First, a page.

The problem lies in the Pub / Sub connections I used with socket.io, and in particular in the RedisStore which socket.io uses for cross-process communication of socket instances.
After realizing that I could easily implement my own version of pub / sub using redis, I decided to give it a try and removed the redisStore from socket.io, keeping the default storage (I don't have to send to all connected Clients, but only between 2 different users who may be connected via different processes)
Initially I only declared 2 global Redis connections x to handle the pub / sub on each connected client, and the application used less resources, but I was still affected by constant growth in CPU usage so not much has changed would have. But then I decided to create two new connections to re-create Redis for each client so that their Pub / Sub is only managed in their sessions, and then close the connections once the user has disconnected. Then after a day in production the CPUs were still at 0-5% ... bingo! No process restarts, no errors, with the performance I expected. Now I can say that node.js rocks and I'm glad I chose it for creating this app.
Fortunately, redis was designed to handle many simultaneous connections (unlike Mongo). By default, it's set to 10,000, leaving room for about 5,000 concurrent users on a single Redis instance, which is fine for me for now, but I've read that it can be rolled out on up to 64,000 concurrent connections, so this architecture should be solid enough in my opinion.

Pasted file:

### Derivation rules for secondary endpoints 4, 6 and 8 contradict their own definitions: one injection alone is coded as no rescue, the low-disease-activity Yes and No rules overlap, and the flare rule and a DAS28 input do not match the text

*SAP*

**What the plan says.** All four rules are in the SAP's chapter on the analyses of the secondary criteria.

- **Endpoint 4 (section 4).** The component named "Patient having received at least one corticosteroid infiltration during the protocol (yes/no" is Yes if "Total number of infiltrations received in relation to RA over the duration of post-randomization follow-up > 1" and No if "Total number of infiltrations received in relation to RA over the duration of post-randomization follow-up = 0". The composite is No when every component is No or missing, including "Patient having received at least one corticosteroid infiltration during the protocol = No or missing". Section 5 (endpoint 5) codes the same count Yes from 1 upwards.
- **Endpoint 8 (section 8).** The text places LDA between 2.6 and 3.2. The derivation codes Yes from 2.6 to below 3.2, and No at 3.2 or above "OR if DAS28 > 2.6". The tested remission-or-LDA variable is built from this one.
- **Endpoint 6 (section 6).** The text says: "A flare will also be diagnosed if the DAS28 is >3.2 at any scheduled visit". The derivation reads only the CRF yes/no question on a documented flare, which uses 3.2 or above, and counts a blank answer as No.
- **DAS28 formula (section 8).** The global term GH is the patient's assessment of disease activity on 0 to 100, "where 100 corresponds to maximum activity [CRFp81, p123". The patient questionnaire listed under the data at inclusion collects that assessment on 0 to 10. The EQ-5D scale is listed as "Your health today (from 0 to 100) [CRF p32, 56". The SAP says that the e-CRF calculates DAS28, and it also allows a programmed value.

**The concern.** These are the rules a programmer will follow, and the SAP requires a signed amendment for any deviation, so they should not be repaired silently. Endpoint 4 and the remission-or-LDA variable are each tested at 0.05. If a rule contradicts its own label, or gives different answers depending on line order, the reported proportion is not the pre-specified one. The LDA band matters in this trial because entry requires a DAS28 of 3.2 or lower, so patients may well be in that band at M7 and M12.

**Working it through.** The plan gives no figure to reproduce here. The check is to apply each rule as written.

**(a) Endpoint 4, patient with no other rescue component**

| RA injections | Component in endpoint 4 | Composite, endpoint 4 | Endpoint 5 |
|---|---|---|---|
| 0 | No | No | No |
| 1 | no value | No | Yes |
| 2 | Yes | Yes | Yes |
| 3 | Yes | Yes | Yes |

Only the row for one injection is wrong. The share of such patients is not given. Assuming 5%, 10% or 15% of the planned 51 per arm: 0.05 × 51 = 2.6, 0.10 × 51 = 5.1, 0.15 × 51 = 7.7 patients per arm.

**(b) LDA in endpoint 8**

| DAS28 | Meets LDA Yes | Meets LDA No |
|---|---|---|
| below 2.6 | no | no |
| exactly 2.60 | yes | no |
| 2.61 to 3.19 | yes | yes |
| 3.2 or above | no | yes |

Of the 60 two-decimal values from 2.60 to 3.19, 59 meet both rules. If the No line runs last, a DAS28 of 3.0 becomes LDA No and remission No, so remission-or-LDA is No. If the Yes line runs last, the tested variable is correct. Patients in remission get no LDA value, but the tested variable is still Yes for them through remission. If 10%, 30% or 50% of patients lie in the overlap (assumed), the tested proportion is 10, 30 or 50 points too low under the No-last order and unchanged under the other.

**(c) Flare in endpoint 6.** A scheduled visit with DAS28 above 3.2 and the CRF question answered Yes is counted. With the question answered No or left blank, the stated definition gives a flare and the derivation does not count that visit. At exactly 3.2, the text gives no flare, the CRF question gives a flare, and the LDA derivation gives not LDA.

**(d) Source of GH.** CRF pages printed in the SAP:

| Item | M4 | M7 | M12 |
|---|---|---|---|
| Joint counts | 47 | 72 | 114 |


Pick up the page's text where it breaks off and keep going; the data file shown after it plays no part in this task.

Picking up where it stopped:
At this point, I was thinking of implementing some sort of connection pool for Redis to tweak it a little further, but I'm not sure that this won't cause the Pub / Sub events to build up on the connections again unless each of them is destroyed and recreated every time to purify them.
Anyway, thank you for your answers and I am curious what you think and if you have any other suggestion.
No answer in itself as your question is more of a story than a question with an answer.
Just to say I successfully created a node.js server using socket.io that handles over 1 million persistent connections with an average message payload of 700 bytes.
The 1 Gbps NIC was initially overloaded and I saw a lot of I / O latency from publish events for all clients.
Removing Nginx from the proxy role had also returned valuable memory, as achieving one million persistent connections with just ONE server is a difficult task to optimize configurations, applications, and operating system parameters. Keep in mind that this is only possible with a lot of RAM (around 1 million websockets connections consume around 16 GB of RAM. With node.js, using sock.js is ideal for low memory consumption, but for now socket .io uses so much).
This link was my starting point to achieve this volume of connections with the node. Aside from being an Erlang app, all of the operating system optimization is pretty much application independent and should be used by anyone targeting a lot of persistent connections (websockets or long polling).